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The First Hymn

The church's first hymn retells the story of Jesus with poetic beauty.

Please turn to the first hymn. No, not the first one in the hymn book. The first one in history, or at least the first one in the history of the church. The first hymn was not "Christ the Lord is Risen Today" by Charles Wesley, or "A Mighty Fortress" by Martin Luther. The first hymn was one the early church used to sing around the year 60. You can find this ancient hymn in 1 Timothy 3:16.

Imagine entering the church in Ephesus. That's where Timothy was the overseer. On this particular day, or perhaps this particular night, Timothy might have been visiting the church that met in the lecture hall of Tyrannus. Paul had previously been there for two years. As we enter the hall we see that it is a simple building with benches and a low platform. They've arranged it like a synagogue with a lectern and a large chair on the platform. Off to the side, a cantor starts to sing, almost chant:

He was manifested in the flesh,
vindicated by the Spirit,

seen by angels,
proclaimed among the nations,
believed on in the world,

taken up in glory.

The cantor reads well and the people appreciate the beauty of the language and the depth of the thought.

The first hymn is a beautiful poem.

Like all poetry, this hymn makes use of sound. It sounds beautiful. Each line has a verb ("manifested," "vindicated," "proclaimed," and so forth), and in Greek each of those verbs ends in "thā"—ephanerothā, edikaiothā, ophthā, ekeruxthā, episteuthā, analempthā. And following each verb (except for one) is the small word "en," ephanerothā en, edikaiothā en, and so forth. It is poetry. It is musical.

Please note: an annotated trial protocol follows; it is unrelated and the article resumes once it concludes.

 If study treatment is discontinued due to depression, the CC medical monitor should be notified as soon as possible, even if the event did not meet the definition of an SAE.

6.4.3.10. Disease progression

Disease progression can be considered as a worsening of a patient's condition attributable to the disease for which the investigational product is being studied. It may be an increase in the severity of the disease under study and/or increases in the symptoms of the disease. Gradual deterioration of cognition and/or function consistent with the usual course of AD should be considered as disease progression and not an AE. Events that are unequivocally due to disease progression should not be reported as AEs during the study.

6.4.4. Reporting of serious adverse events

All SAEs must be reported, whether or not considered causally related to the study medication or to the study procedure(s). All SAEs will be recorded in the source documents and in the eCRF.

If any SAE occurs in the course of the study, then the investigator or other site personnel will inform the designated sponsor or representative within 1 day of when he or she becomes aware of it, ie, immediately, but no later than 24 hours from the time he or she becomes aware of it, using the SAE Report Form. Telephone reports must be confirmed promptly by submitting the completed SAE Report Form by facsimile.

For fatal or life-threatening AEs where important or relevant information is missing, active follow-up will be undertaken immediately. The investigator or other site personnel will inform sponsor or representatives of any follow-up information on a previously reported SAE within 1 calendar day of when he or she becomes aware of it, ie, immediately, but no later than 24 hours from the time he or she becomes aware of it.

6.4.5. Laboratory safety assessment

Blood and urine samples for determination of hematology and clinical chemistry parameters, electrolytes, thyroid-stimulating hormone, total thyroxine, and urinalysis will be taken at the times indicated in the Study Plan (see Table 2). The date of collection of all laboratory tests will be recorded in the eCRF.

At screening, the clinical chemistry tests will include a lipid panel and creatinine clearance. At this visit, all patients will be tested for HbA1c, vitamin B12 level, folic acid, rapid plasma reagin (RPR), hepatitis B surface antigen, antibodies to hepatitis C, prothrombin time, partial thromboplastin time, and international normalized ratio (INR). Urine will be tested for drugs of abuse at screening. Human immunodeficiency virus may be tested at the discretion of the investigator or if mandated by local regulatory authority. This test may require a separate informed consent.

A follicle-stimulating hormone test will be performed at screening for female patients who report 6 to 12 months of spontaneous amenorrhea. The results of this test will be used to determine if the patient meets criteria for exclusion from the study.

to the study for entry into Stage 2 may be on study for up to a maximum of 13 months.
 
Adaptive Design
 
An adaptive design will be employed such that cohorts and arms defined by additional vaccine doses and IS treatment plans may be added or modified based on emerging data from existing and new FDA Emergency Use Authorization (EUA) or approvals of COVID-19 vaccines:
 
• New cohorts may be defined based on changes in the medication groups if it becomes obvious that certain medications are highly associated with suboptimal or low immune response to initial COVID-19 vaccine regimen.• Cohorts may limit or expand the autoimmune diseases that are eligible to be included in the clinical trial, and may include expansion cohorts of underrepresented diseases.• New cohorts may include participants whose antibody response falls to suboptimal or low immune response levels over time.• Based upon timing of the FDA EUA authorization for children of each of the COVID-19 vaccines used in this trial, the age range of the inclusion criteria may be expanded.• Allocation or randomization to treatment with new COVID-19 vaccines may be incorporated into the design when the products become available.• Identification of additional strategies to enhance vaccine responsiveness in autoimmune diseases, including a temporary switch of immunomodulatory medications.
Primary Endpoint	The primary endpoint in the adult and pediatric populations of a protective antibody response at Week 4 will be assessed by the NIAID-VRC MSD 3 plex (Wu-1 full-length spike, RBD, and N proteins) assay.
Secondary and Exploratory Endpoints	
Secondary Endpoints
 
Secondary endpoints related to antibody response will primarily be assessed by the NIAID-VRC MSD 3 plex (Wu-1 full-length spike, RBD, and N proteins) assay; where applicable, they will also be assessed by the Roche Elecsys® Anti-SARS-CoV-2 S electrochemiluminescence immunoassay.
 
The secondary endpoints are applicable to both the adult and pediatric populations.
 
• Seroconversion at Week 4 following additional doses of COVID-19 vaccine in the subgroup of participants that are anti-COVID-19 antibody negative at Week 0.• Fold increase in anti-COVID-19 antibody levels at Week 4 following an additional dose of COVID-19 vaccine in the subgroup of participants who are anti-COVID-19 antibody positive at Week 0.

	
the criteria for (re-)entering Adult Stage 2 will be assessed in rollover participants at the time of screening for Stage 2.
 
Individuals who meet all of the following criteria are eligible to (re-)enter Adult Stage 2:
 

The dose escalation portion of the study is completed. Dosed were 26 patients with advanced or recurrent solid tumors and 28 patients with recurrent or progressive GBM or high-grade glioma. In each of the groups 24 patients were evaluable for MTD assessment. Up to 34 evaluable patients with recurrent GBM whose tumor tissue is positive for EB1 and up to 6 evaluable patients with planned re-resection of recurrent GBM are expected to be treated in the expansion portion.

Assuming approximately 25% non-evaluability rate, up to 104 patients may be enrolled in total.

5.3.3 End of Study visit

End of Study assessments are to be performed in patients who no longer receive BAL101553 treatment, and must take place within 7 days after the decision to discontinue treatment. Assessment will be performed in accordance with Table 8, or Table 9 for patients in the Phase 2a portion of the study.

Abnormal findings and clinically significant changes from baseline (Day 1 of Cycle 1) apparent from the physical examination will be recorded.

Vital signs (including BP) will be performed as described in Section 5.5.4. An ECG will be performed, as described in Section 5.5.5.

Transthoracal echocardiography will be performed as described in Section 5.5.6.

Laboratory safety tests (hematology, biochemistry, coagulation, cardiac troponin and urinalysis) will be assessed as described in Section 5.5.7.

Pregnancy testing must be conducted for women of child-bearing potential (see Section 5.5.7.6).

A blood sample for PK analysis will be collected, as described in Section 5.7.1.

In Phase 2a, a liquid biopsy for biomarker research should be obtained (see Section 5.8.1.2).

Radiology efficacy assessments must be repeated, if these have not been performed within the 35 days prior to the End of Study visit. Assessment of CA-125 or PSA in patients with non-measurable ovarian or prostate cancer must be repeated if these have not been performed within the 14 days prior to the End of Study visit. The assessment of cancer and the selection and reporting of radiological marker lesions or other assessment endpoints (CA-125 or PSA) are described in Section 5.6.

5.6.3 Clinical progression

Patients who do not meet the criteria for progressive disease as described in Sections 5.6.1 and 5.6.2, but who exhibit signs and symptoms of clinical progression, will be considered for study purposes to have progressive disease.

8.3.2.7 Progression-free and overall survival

The hymn also moves. It has form. It starts on earth and ends in heaven. The first line says he "appeared in the flesh." That happened in a stable in a village called Bethlehem. And the last line says he was "taken up in glory." That happened on the Mount of Olives, as a cloud received him out of sight (Acts 1). The first hymn is a beautiful poem, a gem from the early Church.

But even though it's skillfully written, it's not particularly clear. In fact, because it is skillfully written poetry, because it is so compact, because so much meaning is crammed into so few words, it may not be clear. It needs some unpacking. Playwright Christopher Fry said that "[poetry] has the virtue of being able to say twice as much as prose in half the time, and the drawback, if you do not give it your full attention, of seeming to say half as much in twice the time." So let's give this poem, the first hymn, our full attention. What does it mean?

The first hymn describes the work of Christ.

The first hymn captures the breathtaking work of Christ, from the incarnation through the ascension, and all between: he came into the world, he was believed on in the world, and he was taken out of the world in victory. The first hymn may sound a bit like Caesar, "I came, I saw, I conquered" (vini, vidi, vici), but Jesus did not come as a general with his legions. He did not come with battle mace and spear, but with a demonstration of the Sprit's power, with love, and with service. He stooped to conquer.

Look again at the text and notice that all the verbs are passive. He was sent, he was vindicated, he was seen by angels, he was proclaimed, he was believed on, and he was taken up in glory. The Father directed the Son, and the Son delighted to do the will of his Father. So rather than "I came, I saw, I conquered," the first hymn says, "He was sent, he was seen, he was believed on." This poem describes the work of Christ. Let's look further.

As Hebrews 10:5 states, "A body you prepared for me." The One who had no beginning, began. The One who was limitless, limited himself. The all-powerful One became weak. As another hymn says, he traded "ivory palaces" for a stable.

How did that happen? How did God become man? I don't know. The Apostle didn't know either. Look at the first phrase, the introduction to the hymn: "Great indeed, we confess, is the mystery of godliness." You could translate this" "incontestably," or "undeniably," the mystery is great. God becoming man is indeed, as the King of Siam would say, a "puzzlement." But the word "mystery" means more than the kind of mystery we might find in an Agatha Christi novel. You can figure out that kind of mystery if you apply yourself. No, the mystery of the incarnation is something we would never have guessed in a thousand years. The word mystery here means something that has to be revealed. It is the breathtaking plan of God which we could never deduce on our own. Incontestably, undeniably, we confess, the mystery of God becoming flesh is great.